If we only see the church from below, two things may happen. First, we might see the church as a very earthly institution, an imperfect organization made up of imperfect people that needs to be replaced. And though the New Testament is realistic in its assessment that things are wrong in the church (e.g. 1 Corinthians and Revelation 2–3), this is not the whole picture. Second, we may view the church as a man-made organization that has lost its usefulness in today’s world and turn to new ways of coming together or focusing on private piety or turning to para-church organizations. This can be a touchy point for mission agencies, as the organization can easily replace the local church in our affections. By viewing the church from below, and apart from Christ, we can easily despise or dismiss it. This is a dangerous option that must be rejected.
Another dangerous option is found in many institutional churches. This is to focus more on the church than on Christ. It’s a problem of allowing a good thing to be ruined by putting it in the wrong place. The church is good. It was given to us by God to help us come to Christ, grow in Christ, stay in Christ, and serve Christ. And that’s precisely the point. If we untie the connection between Christ and the church, all that is good is lost and replaced by the idolatry of substituting the church for Christ. While it is right to love the church and strive to be a good Christian, the bottom line is that we must always and only live in Christ and follow after Christ.
It is easy for many of us to say that the dangers you mention are the problems of others and not of ourselves. How can we examine our own actions to see our true understanding of the church?
Very simply, if we stay away from the church or talk it down, we show that we view it in isolation from Christ. And since the church is the body of Christ and since he is personally building it, this response leads us down a spiritual dead end. Similarly, if all we do is talk about the church and its growth, we show that we have elevated the church above Christ. But since Christ is the head of the church, the foundation of God’s holy temple, this is another spiritual dead end.
Let’s return to Cinderella, the story of a poor orphan who was treated as a grubby housemaid by her stepmother and stepsisters, and yet became a princess-bride. Importantly, she becomes a princess-bride only because of the love of the prince. While this is just a fairy tale, the story of God’s love for the church, demonstrated through Jesus Christ, is infinitely more wonderful.
God’s love for Israel is sketched in Exodus 19 where we read that he took the initiative to bring them out of Egypt (19:4) and that if they would obey his voice and keep his covenant he would make them to be a treasured possession, kingdom of priests, and holy nation (19:5–6). The origin and nature of God’s people is based upon God himself. He chose them. Even so, they need to behave like God’s people in order to remain in close relationship with him.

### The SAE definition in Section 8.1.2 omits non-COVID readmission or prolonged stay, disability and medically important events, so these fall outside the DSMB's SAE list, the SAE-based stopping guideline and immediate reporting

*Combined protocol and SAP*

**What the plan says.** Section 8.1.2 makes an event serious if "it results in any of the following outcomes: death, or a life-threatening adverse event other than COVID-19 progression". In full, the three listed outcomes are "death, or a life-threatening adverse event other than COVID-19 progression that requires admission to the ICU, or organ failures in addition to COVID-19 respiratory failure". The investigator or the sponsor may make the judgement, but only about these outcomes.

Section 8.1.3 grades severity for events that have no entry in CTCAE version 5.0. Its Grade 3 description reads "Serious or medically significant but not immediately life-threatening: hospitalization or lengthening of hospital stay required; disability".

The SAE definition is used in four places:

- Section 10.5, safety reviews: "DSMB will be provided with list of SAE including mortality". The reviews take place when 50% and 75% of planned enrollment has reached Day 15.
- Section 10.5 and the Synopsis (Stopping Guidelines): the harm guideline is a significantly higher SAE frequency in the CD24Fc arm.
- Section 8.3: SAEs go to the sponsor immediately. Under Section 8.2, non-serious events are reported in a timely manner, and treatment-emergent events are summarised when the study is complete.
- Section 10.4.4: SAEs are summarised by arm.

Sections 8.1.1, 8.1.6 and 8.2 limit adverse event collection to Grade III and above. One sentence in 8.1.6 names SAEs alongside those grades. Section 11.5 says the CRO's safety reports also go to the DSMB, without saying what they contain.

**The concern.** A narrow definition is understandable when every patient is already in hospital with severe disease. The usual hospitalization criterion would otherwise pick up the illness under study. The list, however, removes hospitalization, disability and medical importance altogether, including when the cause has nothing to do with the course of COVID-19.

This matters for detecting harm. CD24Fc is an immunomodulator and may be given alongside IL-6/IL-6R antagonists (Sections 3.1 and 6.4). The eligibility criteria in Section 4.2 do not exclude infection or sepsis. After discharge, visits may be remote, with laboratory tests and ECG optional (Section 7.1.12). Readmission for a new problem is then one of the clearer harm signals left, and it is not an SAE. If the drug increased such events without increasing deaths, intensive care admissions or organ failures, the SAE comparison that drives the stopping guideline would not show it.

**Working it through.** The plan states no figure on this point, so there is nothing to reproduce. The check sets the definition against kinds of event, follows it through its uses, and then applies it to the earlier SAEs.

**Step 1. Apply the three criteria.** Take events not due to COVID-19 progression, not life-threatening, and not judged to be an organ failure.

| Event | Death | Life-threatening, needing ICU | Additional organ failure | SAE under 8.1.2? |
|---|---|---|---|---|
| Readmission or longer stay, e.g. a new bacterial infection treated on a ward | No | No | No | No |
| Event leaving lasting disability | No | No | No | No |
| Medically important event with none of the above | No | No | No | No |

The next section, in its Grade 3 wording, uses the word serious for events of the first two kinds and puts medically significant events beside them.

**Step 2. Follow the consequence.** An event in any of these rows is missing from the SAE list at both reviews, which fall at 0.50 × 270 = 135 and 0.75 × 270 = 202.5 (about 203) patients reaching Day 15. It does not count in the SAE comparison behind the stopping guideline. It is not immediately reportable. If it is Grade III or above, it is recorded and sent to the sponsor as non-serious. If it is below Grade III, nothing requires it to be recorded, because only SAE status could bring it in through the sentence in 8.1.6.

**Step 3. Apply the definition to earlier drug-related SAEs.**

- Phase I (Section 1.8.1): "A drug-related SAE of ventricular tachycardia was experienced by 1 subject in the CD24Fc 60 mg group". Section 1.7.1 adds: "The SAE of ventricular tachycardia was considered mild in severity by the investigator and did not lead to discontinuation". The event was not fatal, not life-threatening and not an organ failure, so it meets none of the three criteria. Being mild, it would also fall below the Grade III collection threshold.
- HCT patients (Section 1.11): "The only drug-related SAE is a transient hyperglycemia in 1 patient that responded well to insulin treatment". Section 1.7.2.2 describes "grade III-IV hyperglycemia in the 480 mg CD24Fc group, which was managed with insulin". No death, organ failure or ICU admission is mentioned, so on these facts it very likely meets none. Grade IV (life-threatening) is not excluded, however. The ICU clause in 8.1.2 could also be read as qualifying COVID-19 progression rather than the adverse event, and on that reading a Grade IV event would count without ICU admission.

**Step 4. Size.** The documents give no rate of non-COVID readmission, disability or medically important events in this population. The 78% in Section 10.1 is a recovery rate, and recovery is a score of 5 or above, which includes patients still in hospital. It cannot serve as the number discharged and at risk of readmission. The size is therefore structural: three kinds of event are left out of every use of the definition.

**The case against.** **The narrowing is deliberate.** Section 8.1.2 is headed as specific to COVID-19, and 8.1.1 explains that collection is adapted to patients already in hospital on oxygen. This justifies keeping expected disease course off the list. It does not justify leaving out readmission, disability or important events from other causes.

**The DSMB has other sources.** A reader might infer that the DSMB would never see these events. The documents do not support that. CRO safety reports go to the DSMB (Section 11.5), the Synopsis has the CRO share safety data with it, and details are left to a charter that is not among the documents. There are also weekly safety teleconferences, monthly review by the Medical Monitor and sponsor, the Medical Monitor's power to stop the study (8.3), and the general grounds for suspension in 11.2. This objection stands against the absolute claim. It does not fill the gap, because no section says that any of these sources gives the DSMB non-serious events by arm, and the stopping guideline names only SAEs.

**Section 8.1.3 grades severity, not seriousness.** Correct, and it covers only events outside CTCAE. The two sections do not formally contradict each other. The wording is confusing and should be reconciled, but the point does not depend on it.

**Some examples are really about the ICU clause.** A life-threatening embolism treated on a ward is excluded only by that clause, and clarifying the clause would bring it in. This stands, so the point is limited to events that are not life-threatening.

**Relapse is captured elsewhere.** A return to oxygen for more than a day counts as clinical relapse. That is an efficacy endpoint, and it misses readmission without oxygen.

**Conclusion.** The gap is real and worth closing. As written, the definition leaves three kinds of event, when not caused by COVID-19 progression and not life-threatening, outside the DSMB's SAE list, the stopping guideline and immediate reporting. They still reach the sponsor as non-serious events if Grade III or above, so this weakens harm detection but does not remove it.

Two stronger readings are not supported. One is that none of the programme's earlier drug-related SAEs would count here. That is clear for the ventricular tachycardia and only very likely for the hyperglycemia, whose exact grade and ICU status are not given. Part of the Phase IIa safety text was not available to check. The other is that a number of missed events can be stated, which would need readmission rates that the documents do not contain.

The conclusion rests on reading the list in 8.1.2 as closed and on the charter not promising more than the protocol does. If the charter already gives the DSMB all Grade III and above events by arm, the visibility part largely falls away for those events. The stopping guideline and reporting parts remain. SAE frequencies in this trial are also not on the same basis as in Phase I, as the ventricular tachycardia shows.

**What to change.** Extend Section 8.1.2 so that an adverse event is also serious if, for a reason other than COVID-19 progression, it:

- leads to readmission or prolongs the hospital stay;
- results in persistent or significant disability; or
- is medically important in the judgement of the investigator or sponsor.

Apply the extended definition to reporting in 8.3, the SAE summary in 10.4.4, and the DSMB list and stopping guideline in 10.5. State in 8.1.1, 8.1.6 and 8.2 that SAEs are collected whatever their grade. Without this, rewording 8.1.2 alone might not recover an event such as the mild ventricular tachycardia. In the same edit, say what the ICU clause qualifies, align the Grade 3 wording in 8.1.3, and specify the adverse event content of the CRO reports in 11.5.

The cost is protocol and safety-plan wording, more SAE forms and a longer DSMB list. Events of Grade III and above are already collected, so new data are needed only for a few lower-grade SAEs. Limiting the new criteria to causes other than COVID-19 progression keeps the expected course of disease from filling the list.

This idea is reinforced in Deut 7:7–8 where we read that “It was not because you were more numerous than any other people that the Lord set his heart on you and chose you—for you were the fewest of all peoples. It was because the Lord loved you and kept the oath that he swore to your ancestors.” Though Israel had been nothing, God’s love made them a treasured possession and kingdom of priests.
These ideas are picked up in the New Testament and given a new twist in the light of Jesus. In 1 Peter 2:4–10, distinctly temple language is used to portray Jesus Christ as the cornerstone upon which the whole church is built (4), and the church as a spiritual house and holy priesthood that will offer spiritual sacrifices to God (5). Emphatically taking over Mosaic idiom, Peter envisions the church to be God’s chosen race, royal priesthood, holy nation, and treasured possession (9). Just like in the Old Testament, the emphasis is on God’s action. He lays the foundation of the church in Christ and he chooses the people so that they can become his people.
These, and other, New Testament images of the church honor its nature and emphasize its importance (cf. 1 Cor 12:27; Eph 2:19). The high point of the imagery is to recognize the church as bride (Rev 18:23; 19:7; 21:2, 9; 22:17; cf. Eph 5:22–33). Just like Cinderella, the church becomes the bride solely because God loved her and gave himself for her. For that reason, we should see and treat the church as he does.
What you have said gives us reason to acknowledge our co-workers as honorable because of Christ. That is different from saying that working with others is easy or that ministry is all about sharing the spiritual privileges we have received in Christ.
The spiritual privileges are there. When we are on the front line for the Great Commission, we can watch God’s glorious work whereby he calls his people from every tribe, nation, people, and language. We are also privileged to be part of a global partnership, working with fellow missionaries and a national church, and living in another culture.